Entrepreneurship is widely celebrated. Since 2010, National Entrepreneur’s Day on November 19 has been presidentially proclaimed in the USA and has now been joined by National Entrepreneurship Month (November), National Entrepreneurship Week and Small Business Saturday.
Celebration is understandable. Global experience indicates entrepreneurs create jobs and often develop products with worldwide appeal that boost export earnings.
Entrepreneurial spirit is also high on the list of competencies when job specifications are drawn up by major companies looking for executive talent.
Though entrepreneurs are rightly applauded, there appears to be some confusion about what it takes to be one.
Media coverage of entrepreneurship and the qualities required of the next Steve Jobs or Jeff Bezos confirms the confusion as many commentators are just as keen to outline misconceptions around entrepreneurship while others fail to distinguish between subsistence-level small business and game-changing innovation.
Those with real entrepreneurial fire go out to revolutionise their industries. Some even want to change the world.
Opening yet another nail bar will hardly revolutionise the industry, though earning your own living without reliance on a boss is certainly a commendable goal.
Pretoria-born multiple entrepreneur and billionaire Elon Musk famously said, “Going
from PayPal, I thought, ‘What are some of the other problems that are likely to affect the future of humanity?’ Not from the perspective, ‘what’s the best way to make money?’”
He went on to launch SpaceX, the commercial space travel firm, and Tesla Motors, the electric car-maker.
For the type of entrepreneurship that creates boundless new opportunities, it therefore appears a vision beyond financial security is required. In fact, financial insecurity and frugality may be the lot of the visionary entrepreneur in the early days.
There is general consensus that risk-taking ability is a must as so many entrepreneurs champion breakthrough concepts that may not look like a solid investment at inception stage. Generating ideas is therefore a plus, but even more important is the drive to implement them, often at pace.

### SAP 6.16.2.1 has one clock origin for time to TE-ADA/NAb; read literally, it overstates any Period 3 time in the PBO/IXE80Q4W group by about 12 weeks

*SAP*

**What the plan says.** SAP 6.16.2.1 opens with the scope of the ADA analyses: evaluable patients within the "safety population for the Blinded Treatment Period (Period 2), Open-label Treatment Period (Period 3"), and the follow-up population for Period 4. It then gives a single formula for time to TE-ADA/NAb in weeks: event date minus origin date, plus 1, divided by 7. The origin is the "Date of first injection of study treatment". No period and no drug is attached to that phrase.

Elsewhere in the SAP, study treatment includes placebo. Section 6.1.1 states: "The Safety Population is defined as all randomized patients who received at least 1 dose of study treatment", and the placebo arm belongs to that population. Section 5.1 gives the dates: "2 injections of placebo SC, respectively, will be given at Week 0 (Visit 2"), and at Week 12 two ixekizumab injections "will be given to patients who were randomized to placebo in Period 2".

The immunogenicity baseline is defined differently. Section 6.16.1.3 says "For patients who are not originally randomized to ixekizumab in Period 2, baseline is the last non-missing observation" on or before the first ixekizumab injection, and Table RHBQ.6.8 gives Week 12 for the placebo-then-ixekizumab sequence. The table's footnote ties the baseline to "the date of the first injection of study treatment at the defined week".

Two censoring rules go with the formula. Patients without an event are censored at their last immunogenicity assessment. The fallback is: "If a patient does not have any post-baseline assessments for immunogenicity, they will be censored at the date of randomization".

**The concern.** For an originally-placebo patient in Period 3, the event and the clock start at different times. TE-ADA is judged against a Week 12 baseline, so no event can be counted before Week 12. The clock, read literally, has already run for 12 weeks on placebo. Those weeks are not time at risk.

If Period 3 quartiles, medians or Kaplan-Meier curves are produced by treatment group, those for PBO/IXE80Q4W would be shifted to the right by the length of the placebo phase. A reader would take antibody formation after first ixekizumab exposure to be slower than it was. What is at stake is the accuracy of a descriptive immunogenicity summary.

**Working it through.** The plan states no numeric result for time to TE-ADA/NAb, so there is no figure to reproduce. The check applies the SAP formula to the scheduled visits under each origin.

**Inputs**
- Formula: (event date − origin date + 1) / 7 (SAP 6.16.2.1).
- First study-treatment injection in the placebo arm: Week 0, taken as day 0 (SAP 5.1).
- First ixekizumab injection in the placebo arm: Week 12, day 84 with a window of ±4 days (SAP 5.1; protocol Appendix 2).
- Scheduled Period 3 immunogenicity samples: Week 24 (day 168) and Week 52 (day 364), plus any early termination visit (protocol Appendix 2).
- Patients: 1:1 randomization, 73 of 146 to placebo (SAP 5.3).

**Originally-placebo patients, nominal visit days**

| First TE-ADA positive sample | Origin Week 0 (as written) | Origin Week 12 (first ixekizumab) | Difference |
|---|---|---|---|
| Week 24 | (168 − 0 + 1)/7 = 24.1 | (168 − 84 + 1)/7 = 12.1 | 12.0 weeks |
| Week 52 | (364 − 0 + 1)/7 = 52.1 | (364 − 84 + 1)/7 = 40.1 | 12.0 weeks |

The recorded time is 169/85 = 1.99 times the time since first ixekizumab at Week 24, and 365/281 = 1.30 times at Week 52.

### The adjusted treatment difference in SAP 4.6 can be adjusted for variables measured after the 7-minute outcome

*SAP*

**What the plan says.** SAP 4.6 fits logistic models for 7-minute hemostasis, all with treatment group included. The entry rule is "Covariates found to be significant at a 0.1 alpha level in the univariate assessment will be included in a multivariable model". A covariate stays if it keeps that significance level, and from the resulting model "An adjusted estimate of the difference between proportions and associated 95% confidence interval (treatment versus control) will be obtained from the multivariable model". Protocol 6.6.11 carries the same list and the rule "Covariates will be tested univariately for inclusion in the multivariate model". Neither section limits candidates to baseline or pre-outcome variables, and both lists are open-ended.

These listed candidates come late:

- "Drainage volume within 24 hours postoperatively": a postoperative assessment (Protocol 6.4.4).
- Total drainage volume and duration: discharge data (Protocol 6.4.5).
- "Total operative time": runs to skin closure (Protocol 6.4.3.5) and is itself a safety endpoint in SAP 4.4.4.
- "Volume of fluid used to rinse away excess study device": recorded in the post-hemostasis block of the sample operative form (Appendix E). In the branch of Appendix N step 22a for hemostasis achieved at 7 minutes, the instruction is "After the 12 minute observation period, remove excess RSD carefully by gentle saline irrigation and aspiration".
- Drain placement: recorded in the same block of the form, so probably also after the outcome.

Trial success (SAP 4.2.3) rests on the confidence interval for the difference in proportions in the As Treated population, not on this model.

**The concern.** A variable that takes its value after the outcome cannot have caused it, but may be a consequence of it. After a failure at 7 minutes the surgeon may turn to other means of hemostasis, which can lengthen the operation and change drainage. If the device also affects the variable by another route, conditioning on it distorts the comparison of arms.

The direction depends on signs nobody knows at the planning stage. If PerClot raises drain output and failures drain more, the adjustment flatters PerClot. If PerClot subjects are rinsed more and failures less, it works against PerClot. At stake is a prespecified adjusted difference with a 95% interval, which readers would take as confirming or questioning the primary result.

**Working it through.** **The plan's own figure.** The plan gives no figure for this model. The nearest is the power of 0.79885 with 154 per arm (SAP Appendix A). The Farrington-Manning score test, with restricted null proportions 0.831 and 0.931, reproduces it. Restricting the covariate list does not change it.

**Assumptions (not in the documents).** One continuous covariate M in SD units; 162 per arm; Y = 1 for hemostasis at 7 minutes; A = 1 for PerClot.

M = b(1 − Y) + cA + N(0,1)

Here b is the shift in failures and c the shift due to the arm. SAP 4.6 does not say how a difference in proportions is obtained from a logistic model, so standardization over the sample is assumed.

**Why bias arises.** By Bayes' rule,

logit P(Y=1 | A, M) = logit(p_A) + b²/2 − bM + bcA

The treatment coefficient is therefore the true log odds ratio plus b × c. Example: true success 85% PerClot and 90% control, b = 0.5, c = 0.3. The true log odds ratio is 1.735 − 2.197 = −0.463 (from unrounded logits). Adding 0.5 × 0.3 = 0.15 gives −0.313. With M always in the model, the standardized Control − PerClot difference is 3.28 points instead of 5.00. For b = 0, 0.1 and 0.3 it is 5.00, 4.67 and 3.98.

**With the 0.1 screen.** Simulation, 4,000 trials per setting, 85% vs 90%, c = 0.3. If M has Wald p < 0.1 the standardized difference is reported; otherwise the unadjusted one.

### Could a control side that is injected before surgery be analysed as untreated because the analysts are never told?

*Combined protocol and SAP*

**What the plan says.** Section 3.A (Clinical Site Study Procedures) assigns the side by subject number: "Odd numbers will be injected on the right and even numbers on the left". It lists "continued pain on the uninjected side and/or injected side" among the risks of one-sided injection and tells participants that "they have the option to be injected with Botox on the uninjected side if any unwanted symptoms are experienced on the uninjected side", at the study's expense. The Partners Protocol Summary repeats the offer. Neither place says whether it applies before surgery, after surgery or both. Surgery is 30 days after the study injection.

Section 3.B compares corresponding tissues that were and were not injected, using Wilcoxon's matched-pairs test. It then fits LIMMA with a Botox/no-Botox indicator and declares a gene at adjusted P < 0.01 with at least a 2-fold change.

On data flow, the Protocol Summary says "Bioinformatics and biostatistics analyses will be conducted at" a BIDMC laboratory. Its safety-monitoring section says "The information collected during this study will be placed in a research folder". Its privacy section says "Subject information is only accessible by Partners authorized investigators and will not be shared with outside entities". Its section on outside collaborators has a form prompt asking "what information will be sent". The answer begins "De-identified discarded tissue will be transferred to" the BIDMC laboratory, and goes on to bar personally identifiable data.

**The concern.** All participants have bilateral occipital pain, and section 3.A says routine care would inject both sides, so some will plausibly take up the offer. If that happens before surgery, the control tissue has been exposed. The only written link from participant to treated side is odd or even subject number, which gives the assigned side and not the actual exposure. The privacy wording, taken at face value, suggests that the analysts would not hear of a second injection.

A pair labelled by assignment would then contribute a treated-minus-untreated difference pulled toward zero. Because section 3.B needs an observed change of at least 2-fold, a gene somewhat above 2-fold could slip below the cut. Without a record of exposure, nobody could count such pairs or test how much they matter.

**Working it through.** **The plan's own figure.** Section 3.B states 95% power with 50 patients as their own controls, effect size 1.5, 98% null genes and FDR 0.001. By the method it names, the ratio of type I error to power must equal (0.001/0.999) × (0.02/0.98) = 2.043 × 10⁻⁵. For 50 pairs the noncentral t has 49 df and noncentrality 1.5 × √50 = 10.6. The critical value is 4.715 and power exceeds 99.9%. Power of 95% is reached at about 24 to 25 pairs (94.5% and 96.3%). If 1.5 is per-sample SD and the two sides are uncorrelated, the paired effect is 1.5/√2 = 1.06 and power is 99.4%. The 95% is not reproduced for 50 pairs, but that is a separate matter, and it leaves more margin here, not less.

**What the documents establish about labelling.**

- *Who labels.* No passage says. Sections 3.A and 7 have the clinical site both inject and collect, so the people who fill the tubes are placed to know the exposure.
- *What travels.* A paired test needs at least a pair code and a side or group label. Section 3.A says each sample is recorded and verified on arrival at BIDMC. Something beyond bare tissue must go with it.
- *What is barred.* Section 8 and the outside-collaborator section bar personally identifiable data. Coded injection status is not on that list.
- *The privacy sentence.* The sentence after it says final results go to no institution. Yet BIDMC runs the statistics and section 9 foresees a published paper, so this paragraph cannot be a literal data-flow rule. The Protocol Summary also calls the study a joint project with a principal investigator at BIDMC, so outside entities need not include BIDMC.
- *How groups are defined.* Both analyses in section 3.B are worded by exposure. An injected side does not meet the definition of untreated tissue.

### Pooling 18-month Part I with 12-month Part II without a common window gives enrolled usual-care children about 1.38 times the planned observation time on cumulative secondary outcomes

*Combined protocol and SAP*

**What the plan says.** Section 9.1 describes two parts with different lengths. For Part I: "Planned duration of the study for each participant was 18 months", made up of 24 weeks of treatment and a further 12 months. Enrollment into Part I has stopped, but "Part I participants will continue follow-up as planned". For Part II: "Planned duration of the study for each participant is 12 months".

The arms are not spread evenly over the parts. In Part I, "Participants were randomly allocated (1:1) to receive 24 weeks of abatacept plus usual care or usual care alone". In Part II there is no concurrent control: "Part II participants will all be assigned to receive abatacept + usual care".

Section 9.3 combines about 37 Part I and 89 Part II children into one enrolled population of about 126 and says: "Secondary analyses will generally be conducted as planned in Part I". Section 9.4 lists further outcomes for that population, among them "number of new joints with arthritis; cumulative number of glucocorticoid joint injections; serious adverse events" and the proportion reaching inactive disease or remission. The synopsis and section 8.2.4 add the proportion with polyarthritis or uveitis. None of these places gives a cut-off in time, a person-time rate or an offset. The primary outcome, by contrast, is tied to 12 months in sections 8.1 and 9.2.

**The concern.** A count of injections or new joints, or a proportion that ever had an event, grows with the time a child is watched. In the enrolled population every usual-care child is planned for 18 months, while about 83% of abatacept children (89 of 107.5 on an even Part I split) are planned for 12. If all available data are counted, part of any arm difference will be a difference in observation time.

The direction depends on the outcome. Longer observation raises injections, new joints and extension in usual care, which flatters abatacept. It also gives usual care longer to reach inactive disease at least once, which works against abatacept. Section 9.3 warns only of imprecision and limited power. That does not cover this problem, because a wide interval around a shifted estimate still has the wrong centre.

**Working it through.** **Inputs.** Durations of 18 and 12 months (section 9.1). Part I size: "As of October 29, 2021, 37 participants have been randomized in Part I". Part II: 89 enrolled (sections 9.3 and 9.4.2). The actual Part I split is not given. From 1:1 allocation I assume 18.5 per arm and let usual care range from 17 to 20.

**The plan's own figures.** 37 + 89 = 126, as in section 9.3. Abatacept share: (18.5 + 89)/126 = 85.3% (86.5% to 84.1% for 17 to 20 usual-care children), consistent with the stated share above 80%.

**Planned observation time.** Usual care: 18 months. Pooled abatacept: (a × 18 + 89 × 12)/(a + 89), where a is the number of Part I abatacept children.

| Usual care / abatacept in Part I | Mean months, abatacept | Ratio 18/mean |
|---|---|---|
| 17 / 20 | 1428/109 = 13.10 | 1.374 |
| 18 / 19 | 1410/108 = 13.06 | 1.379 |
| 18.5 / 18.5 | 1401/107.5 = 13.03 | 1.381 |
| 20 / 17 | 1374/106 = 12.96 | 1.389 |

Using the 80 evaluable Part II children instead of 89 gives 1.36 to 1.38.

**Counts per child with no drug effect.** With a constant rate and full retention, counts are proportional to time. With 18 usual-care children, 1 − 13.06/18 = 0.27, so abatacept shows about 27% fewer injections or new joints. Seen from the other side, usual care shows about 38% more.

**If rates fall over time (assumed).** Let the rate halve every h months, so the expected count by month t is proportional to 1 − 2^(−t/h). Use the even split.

Creative people have ideas. Entrepreneurs not only have them, they implement them, acting quickly to effect change.
Even a writer and poet like Goethe recognised the importance of get-up-and-go. He noted, “What is not started will never get finished.” In other words, dreaming won’t make it so.
It takes a committed entrepreneur to get the job done and turn vision into a paying proposition.
In addition, a positive mindset and persistence are obligatory, judging by media commentary.
Billionaire British entrepreneur Richard Branson remarked that business opportunities are like buses – there’s always another one coming. Decades earlier, inventor-entrepreneur Thomas Edison consoled himself during a rough patch that he had not failed, he had simply found 10 thousand ways that did not work.
Conservative investors would have given up long before his bright ideas led to the development of the electric light bulb and record-player.
Of course, the start-up visionary does not monopolise entrepreneurship. Increasingly, we see major corporates committing themselves to a culture that embraces judicious risk-taking and champions ongoing innovation.
Only a self-motivated initiator (or several) can instil such a culture.
It seems the day of the corporate entrepreneur is at hand … and not only on November 19.
Written By: Auguste (Gusti) Coetzer
For more Information about Gusti's please view her team profile here.